Labor induction signs to look for

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MRRherefords

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We had a cow have a virginal prolapse this morning :( The vet sewed her up and said for us to induce labor when we saw the cow getting close to calving. This cow is not due until late March. She was pasture exposed and I believe I observed her bred on June 21st. I am afraid of not cutting the stitches in time and having a big mess, but on the other hand I don't want to cut them to early and induce labor if she is not ready. What are some key signs I need to observe before inducing labor or cutting stitches? We are going to let her have this calf and then send her down the road.
 
If she bred on June 21st that would have her calving march 29 if she does it by the book. I would cut her string a week before if your confident on breed date or watch for a full udder and her being standoffish with tail raised
 
If you're planning on inducing and have a breeding date, that is extremely helpful! Depending on her breed she could go a few days to a week earlier or later. I have a cow that I've had to induce the last 2 years due to a cervical prolapse, and she's always a few days after her due date (she's being shipped after this next calf). I look for some udder development, dilation of the vulva, and depending on how fat your cow is, you can sometimes notice a bit of a dip between the hooks to pins area (superior area of the pelvis) and the tailhead as she gets very close her due date. I'm definitely not a pro and it does take some close-up eyeballing and knowledge of what your cattle usually look like, but my cattle are just big pets so I know them like the back of my hand! If you're planning on waiting for her to calve on her own, look for her to be uncomfortable (kicking, swishing, excessive standing, tail out). Many cows prefer to move away from the herd while calving. Every animal is different though, that's the complicating factor! I've found that it helps to know your cows in most situations! :lol: :lol:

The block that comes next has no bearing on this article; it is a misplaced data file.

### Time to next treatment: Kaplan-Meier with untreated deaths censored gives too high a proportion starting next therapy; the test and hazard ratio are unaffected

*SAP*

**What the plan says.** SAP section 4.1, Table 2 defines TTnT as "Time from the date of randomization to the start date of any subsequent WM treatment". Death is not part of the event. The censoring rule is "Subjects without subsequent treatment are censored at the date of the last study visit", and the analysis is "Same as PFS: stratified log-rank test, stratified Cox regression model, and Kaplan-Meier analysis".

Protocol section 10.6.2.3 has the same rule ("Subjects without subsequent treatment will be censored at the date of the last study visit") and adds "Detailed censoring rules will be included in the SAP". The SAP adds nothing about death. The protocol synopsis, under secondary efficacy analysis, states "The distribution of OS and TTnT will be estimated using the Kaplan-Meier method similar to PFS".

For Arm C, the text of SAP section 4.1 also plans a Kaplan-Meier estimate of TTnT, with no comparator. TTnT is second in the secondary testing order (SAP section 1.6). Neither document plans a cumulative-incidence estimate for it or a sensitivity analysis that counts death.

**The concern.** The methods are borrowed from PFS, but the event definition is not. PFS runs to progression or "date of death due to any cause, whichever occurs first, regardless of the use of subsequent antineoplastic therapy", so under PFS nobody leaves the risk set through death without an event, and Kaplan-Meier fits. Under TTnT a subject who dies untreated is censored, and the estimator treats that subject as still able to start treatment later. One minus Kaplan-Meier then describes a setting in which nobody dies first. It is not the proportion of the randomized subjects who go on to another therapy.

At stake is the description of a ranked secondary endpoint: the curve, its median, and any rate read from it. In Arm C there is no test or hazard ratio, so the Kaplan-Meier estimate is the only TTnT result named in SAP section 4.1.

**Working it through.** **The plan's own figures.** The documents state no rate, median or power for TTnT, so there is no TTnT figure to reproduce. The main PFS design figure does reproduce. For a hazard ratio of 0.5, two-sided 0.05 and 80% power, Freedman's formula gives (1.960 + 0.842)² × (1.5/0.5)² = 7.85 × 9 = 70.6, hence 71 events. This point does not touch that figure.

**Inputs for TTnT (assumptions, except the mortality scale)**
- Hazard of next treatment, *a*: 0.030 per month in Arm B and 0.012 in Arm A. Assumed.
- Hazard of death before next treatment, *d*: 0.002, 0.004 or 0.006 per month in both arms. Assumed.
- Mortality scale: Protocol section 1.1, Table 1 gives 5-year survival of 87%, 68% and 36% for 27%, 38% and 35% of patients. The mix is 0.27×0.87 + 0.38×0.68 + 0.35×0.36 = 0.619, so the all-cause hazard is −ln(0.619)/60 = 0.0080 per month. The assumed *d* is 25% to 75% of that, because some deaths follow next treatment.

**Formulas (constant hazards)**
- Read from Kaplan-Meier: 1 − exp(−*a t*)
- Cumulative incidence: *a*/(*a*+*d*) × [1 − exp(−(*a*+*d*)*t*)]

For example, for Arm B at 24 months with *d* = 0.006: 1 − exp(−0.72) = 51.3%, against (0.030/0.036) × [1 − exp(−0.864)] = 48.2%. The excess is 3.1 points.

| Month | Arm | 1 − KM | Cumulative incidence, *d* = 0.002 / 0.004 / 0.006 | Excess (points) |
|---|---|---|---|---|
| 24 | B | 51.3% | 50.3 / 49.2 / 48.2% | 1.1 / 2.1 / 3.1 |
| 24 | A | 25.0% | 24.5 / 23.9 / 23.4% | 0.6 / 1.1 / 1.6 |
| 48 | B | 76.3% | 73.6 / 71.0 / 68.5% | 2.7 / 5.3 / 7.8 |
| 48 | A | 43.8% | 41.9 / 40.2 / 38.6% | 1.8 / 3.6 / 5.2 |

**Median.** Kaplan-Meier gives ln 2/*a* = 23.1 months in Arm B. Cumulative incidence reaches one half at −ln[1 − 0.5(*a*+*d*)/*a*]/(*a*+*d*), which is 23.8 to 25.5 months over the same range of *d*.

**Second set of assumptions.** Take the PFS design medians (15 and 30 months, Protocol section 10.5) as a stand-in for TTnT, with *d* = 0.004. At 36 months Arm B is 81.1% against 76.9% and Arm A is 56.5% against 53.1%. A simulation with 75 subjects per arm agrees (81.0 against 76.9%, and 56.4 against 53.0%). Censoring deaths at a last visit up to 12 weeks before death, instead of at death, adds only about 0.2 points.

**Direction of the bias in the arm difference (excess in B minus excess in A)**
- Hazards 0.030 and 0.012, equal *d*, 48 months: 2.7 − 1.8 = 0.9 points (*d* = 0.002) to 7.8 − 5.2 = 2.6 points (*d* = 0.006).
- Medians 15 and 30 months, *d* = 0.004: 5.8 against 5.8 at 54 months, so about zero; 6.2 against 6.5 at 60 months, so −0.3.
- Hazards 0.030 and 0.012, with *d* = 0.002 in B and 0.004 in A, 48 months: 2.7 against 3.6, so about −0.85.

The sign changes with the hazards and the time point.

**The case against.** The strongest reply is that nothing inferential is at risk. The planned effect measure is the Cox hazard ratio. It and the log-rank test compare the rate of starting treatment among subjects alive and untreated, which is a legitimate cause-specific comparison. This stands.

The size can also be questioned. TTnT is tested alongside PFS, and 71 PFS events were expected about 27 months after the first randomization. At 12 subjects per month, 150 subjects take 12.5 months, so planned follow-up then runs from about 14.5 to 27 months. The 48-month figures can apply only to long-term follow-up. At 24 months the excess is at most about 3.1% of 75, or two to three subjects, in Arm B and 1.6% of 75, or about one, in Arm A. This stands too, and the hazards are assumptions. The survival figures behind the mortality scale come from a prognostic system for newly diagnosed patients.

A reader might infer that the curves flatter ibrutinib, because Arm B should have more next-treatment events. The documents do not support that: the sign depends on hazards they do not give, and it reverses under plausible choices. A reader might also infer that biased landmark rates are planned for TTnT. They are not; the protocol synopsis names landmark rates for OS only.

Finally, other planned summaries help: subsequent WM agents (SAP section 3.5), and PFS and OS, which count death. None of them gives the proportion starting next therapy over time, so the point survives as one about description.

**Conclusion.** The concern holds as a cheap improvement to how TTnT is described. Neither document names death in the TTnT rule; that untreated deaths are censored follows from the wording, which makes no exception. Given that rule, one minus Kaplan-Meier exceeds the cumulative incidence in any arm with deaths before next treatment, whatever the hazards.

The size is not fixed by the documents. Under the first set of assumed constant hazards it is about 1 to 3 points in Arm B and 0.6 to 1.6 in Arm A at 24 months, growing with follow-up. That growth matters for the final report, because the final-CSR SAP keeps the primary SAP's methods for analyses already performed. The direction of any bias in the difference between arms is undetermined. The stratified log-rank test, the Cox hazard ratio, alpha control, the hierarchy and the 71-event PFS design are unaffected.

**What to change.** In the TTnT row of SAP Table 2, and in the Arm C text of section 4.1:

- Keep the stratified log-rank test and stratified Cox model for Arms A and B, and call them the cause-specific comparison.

It really does helps to know your animals. :nod: We are not a big herd and so I know each animal very well, and that is a big advantage just like you said Simmgal. This particular cow is a big Hereford, and she is a BIG sign shower. Often times her back end will swell immensely and we are checking in on her every couple of hours and she won't calve for a week. :roll: Thanks for the response SIMMGAL, it was quite helpful.
 
MRRherefords":2m4jdizo said:
It really does helps to know your animals. :nod: We are not a big herd and so I know each animal very well, and that is a big advantage just like you said Simmgal. This particular cow is a big Hereford, and she is a BIG sign shower. Often times her back end will swell immensely and we are checking in on her every couple of hours and she won't calve for a week. :roll: Thanks for the response SIMMGAL, it was quite helpful.

My old girl is a Hereford as well! :lol2: Best of luck with yours! Glad I could help ya! :D
 
I am going to maybe be the harsh one, but I would go ahead and ship the cow as soon as the withdrawal times are past.
The last 2 prolapses I had have not been a good experience. One, the vet said she was at least a month out. Kept her in to get condition back on her, and that weekend (3 days after he came out) I get a call asking if I had cut the string on the cow. I had not. She was a 9 or 10 year old, and had calved enough times that she just pushed that calf out. I was not home, so we made the call to the vet because I just KNEW that it was going to be bad, and it was.
The other, we did induce. I stayed up all night to help the heifer, and ended up pulling the calf. That was a Friday night. She seemed ok on Saturday, but late that night, she must have done some pushing, because we found her the next morning with a uterine prolapse, dead.
I'm not against it, as it has worked in others, but I think you'd be money ahead to go ahead and ship her.
 
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